What can we learn from re-reading Deleuze’s 1990 ‘Control Society’ essay? This is a post-institutional look at control. Deleuze pessimistically sees Foucault’s governmentalizing (the ‘sovereign’ person learns to love the policing of herself) as transient. Using the metaphor of a corporation, Deleuze foresees control as continual adjustment via the codifed ‘dividualization’ of information about people (did he read Marilyn Strathern on the quiet?). Deleuze anticipates how technology can create a kind of double of an individual based on her data trail – and that this trail can enable control mechanisms via real-time exploitation of data – what Deleuze and Guattari call a ‘universal modulation’. Presciently, Deleuze also sees this logic as destroying the rationale for traditional state institutions (why do we need a hospital or public health system based on evaluation of evidence and research, when an algorithm can be pre-programmed to optimise health outcomes on the basis of a simple risk calculation? Do you take a particular diabetes or asthma drug, asks the algo? Then your mobility card is automatically blocked when R-reproduction reaches a certain point). Judgement is suspended on the basis of simple big-data calculations of relative risk.

But what does the imperfect implementation of this logic look like in the case of Moscow in 2020? On 15th April, QR codes for essential journeys were supposed to be available for download from the City Hall website, but immediately the site was shown to crash repeatedly under the demand. The embedding of QR codes into the existing digital infrastructure of ride-hailing apps also failed ‘due to the providers not yet having found a way of doing this’. What we observe is an interesting example of improvisation based on using old tech for new purposes – a 2015 app from the Transit Authority was repurposed for use in hand-held tablets by law-enforcement personnel. Enormous queues at Metro stations formed, giving a fundamental insight into technology-led surveillance policy, one that is not so different from elsewhere: almost no ‘real-world’ contingencies were really considered. For example, what was the lone Rosguard officer supposed to do with someone whose code didn’t work? It became clear that only the first link in the chain was considered. The sight of law enforcement telephoning for advice and their superiors having no response was repeated over and over.

In late April 2020 the QR was finally linked to individualized travel cards (noting that these are a small minority of cards in use – the majority being anonymous cards that you can load with credit). Despite this advance, police did not change their protocol – they still required a barcode or QR and did not have the capacity to read the travel card’s Covid validity. The much admired private sector was no better. The Yandex taxi app is a sophisticated piece of flexible software allowing you to tell the aggregator whether your driver is wearing a seatbelt, has good taste in music, etc, and allows you to leave a tip or not. In our chapter, we discuss the potential for this IT giant to have assisted City Hall’s control society. It did aggregate its own data about Covid risk using geolocation data and published it publicly. But this was not integrated into the City’s response and clearly City Hall feared the dilution of central control.  In the next part of our chapter and in the next blog post tomorrow, we discuss the relevance of theories of ‘surveillant assemblage’.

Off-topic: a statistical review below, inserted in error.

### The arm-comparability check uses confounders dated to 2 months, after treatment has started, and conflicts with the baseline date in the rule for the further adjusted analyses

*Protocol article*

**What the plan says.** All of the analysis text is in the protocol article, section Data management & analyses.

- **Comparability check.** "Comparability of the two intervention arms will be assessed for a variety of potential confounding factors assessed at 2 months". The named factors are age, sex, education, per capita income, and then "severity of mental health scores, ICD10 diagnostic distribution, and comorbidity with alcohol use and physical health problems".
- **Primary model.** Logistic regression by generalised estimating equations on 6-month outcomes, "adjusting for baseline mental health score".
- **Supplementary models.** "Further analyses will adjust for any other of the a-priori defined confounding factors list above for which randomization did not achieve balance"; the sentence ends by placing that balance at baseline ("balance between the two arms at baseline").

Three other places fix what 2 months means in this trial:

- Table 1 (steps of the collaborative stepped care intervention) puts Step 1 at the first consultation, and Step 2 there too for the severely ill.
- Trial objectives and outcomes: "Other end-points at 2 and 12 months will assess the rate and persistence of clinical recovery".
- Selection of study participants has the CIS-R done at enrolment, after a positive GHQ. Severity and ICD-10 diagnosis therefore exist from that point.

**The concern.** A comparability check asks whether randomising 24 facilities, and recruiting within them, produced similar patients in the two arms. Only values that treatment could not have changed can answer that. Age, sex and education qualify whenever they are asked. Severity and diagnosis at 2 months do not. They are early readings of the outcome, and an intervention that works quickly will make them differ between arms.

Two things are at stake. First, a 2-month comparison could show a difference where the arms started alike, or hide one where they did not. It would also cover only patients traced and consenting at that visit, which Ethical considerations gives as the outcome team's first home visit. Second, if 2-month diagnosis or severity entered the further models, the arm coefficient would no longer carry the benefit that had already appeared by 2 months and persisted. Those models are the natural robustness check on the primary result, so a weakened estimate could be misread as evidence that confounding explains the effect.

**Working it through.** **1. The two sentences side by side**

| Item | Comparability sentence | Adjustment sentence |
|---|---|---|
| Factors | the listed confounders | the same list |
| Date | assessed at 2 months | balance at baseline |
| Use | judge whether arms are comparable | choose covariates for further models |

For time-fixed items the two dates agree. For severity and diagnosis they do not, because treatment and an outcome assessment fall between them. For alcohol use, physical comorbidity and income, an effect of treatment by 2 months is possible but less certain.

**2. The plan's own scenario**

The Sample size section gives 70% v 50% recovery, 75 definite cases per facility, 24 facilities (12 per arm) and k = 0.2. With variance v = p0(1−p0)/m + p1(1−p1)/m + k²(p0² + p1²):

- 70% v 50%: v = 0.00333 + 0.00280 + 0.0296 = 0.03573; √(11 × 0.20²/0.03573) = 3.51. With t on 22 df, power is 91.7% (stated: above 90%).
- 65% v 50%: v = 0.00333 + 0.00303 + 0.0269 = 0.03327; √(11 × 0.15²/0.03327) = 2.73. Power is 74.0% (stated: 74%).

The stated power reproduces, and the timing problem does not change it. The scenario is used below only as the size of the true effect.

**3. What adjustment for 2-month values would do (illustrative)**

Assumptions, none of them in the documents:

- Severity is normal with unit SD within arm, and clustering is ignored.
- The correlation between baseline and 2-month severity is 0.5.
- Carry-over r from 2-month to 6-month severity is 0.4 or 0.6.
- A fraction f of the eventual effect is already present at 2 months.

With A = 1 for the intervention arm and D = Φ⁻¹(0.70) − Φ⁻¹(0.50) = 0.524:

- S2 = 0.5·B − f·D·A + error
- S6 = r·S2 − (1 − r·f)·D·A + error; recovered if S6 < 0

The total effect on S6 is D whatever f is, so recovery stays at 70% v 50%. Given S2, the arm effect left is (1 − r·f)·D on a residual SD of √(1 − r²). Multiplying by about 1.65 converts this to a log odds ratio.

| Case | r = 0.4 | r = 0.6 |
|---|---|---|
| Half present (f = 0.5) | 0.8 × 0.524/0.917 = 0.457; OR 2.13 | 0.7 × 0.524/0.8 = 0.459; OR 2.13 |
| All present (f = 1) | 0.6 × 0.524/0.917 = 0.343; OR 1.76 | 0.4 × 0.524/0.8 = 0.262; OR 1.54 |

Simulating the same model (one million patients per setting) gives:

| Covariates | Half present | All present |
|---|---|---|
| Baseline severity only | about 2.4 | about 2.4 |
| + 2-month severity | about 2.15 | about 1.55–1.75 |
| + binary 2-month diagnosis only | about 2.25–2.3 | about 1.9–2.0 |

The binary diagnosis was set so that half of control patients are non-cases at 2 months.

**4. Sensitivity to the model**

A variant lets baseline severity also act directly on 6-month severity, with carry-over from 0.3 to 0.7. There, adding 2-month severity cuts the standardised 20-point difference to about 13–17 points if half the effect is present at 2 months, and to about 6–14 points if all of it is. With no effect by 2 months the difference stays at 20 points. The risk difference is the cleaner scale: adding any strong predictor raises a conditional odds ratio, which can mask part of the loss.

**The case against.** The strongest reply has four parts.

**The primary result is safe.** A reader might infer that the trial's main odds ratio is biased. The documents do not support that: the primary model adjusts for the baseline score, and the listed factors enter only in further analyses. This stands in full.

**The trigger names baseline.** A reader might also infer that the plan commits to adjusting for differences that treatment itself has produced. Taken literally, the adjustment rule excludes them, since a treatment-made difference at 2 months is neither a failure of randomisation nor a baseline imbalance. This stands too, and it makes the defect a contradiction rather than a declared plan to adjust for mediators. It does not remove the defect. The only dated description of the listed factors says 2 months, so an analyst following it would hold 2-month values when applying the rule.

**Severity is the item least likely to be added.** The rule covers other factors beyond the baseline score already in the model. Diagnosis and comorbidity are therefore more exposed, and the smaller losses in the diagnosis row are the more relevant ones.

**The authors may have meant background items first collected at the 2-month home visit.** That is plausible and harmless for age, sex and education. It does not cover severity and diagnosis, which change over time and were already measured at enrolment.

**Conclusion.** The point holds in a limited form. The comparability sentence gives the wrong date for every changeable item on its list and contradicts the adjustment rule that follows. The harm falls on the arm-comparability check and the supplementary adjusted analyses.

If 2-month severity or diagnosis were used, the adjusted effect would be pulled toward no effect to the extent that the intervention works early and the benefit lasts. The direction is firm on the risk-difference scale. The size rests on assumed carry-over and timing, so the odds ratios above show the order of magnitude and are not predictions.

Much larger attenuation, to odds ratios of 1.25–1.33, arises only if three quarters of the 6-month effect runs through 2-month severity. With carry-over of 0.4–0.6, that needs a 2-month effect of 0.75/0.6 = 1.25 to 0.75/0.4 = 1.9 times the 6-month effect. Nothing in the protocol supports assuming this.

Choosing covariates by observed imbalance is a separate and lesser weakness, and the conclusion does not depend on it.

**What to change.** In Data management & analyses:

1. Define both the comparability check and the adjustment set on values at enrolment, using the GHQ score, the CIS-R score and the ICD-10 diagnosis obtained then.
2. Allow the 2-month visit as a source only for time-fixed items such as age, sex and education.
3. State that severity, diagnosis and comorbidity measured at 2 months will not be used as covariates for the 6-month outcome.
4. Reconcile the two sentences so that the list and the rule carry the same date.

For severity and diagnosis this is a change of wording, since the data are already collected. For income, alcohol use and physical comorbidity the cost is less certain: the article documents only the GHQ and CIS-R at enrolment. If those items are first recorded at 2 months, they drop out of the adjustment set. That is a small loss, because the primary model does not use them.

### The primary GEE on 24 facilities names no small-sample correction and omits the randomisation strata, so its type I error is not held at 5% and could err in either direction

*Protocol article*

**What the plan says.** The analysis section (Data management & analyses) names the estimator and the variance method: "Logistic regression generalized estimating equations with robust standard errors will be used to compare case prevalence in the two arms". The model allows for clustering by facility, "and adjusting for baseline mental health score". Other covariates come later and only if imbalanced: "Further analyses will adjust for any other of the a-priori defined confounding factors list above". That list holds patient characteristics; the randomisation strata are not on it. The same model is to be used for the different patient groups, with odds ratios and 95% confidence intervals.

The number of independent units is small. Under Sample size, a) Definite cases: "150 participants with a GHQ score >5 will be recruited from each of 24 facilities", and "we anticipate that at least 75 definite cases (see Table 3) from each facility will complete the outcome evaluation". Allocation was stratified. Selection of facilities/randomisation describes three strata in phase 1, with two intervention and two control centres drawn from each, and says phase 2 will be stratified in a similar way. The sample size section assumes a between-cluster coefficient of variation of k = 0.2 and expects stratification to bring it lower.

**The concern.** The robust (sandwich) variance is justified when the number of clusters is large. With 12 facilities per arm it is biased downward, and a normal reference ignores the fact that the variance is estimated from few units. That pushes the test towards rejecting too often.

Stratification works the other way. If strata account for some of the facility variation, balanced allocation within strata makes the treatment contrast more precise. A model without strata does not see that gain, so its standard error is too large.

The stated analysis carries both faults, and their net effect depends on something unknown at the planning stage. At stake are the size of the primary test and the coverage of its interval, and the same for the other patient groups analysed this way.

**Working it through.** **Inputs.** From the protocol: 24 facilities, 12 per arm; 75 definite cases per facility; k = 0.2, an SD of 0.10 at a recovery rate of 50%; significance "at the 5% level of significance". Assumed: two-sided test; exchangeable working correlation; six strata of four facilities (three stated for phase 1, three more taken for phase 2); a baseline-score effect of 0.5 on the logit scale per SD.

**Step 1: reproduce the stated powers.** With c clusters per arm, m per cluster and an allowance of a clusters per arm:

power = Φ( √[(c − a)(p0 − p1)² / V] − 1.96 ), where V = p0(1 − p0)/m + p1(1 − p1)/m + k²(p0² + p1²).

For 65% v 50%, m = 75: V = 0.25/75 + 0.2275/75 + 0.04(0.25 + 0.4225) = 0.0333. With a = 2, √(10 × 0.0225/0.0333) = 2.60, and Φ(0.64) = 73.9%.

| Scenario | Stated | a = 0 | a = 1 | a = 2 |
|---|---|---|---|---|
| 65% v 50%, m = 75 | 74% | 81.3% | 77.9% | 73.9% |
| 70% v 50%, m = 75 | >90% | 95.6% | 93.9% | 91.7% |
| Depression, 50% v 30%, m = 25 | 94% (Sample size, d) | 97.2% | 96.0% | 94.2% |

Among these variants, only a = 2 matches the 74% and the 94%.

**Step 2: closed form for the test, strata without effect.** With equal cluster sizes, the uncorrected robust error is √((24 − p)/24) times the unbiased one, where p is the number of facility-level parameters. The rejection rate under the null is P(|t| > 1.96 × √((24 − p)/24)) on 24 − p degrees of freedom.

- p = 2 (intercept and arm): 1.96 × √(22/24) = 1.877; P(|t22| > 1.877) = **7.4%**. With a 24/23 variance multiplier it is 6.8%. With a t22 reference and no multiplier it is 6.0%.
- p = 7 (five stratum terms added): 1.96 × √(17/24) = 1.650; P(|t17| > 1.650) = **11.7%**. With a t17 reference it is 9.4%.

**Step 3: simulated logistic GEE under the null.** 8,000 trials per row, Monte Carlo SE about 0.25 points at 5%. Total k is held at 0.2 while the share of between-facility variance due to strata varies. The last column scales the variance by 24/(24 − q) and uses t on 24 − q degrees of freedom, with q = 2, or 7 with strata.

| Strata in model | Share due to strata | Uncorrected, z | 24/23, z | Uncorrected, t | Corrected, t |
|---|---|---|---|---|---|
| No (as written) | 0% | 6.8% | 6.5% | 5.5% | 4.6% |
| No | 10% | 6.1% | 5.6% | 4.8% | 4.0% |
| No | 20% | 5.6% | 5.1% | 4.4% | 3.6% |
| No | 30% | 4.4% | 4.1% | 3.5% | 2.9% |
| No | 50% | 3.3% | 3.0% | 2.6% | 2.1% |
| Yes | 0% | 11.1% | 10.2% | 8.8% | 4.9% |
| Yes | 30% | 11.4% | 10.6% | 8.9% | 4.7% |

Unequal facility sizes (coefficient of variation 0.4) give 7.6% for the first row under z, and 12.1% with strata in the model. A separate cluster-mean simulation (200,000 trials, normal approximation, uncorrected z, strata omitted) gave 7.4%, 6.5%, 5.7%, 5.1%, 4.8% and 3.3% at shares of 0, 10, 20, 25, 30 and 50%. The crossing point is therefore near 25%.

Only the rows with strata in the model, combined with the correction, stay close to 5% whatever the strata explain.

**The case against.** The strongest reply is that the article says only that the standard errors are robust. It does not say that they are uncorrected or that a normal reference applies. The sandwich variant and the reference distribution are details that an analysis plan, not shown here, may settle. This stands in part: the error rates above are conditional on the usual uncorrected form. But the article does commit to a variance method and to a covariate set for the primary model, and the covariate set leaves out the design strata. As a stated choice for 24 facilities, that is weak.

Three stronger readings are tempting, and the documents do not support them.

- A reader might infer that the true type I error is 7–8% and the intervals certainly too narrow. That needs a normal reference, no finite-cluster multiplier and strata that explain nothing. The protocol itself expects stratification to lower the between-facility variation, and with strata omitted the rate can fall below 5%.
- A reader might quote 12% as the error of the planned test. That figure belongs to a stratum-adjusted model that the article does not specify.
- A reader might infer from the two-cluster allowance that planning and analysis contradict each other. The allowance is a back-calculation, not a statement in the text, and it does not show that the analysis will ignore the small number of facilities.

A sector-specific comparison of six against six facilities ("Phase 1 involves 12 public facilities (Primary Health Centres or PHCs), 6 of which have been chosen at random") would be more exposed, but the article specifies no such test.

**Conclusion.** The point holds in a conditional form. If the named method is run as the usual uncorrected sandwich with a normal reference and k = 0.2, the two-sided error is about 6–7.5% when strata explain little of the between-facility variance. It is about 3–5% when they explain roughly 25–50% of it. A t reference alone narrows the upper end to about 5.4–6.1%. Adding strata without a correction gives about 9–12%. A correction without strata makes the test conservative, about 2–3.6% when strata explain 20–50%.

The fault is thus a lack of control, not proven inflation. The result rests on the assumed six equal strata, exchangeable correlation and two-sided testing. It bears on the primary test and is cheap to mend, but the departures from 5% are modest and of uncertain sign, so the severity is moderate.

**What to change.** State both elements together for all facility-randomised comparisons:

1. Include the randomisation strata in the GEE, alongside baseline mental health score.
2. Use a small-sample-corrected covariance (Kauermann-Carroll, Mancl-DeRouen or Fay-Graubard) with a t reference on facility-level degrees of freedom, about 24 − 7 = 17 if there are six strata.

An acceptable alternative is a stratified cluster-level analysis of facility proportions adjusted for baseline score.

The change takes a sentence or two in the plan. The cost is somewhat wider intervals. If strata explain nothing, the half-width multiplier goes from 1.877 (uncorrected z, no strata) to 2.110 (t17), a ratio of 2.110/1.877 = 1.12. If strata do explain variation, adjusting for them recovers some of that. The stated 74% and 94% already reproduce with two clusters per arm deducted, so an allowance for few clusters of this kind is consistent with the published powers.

From authoritarian neoliberalism via the control society to surveillance capitalism? (Part V in a series)

taped off play area in Moscow in spring 2020

This is the penultimate in a series of posts on ‘everyday’ political economy. The long read is now published here.

I ended the last post by talking about a long-term and ongoing phenomenon – the way SEZ’s offer a devils bargain to Russians and how they burn through labour. Another finding from my work that is as true today as 10 years ago is that many workers who ‘fail’ in the SEZs, more often end up in the ranks of lumpen, surplus populations undertaking everyday ‘microproletarian economies’ (Gago 2017:19). In this sense, the most marginal part of the Russian population takes on the task of maintaining the dynamism of what Verónica Gago has called  ‘neoliberalism from below’. There may be a space within this dynamic to resist exploitation and dispossession but this itself becomes a ‘foundation for an intensification of that exploitation and dispossession’ (Gago 2017: 11).

Ovsyannikova (2016) criticizes Matveev for using the term neoliberalism to Russia in part because she believes the social state trumps any deregulatory momentum. She cites labour protections and (from the perspective of 2016) lack of pension reform as examples. However, empirical evidence shows that employment protection in Russia is ‘poorly observed’ (Gimpelson et al. 2010) to put it mildly. Pension reform did go head, despite enormous opposition and prior commitments to indexation were diluted to the point that in the future it is likely the universal element will be replaced by means-testing. Ovsyannikova argues that ‘monetisation of welfare benefits’ was overdue because of underfunding and piecemeal in execution.  However she ignores how monetisation closely matches patterns of welfare residualization elsewhere which are key to the austerity politics of the World Bank and other international institutions (see Wengle and Rasell 2008: 749).[1] Monetisation also contains within itself the key logic of ‘choosing’ deserving groups and making them ‘responsible’ citizens (Kourachanis 2020).